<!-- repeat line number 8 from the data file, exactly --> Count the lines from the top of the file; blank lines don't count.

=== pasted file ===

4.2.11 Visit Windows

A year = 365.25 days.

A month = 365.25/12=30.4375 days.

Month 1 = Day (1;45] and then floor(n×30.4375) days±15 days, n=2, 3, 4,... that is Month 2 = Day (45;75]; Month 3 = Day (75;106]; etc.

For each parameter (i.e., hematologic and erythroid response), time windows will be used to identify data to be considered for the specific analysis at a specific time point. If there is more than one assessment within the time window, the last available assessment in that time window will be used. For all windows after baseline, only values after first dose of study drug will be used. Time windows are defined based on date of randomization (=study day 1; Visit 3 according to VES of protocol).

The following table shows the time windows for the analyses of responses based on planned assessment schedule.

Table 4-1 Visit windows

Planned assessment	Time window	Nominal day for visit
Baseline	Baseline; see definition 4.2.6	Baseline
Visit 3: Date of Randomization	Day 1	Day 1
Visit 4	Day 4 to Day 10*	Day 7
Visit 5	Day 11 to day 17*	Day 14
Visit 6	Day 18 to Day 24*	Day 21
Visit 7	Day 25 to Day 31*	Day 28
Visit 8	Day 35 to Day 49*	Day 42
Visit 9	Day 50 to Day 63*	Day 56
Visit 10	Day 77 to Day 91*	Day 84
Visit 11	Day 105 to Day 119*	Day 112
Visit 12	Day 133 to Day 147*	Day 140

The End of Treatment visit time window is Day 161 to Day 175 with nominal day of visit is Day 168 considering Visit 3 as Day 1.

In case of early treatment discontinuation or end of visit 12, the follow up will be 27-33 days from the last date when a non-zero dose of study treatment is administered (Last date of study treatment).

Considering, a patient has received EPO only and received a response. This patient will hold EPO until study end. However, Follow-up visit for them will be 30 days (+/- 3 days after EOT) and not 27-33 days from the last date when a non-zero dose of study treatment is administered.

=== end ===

Planned assessment	Time window	Nominal day for visit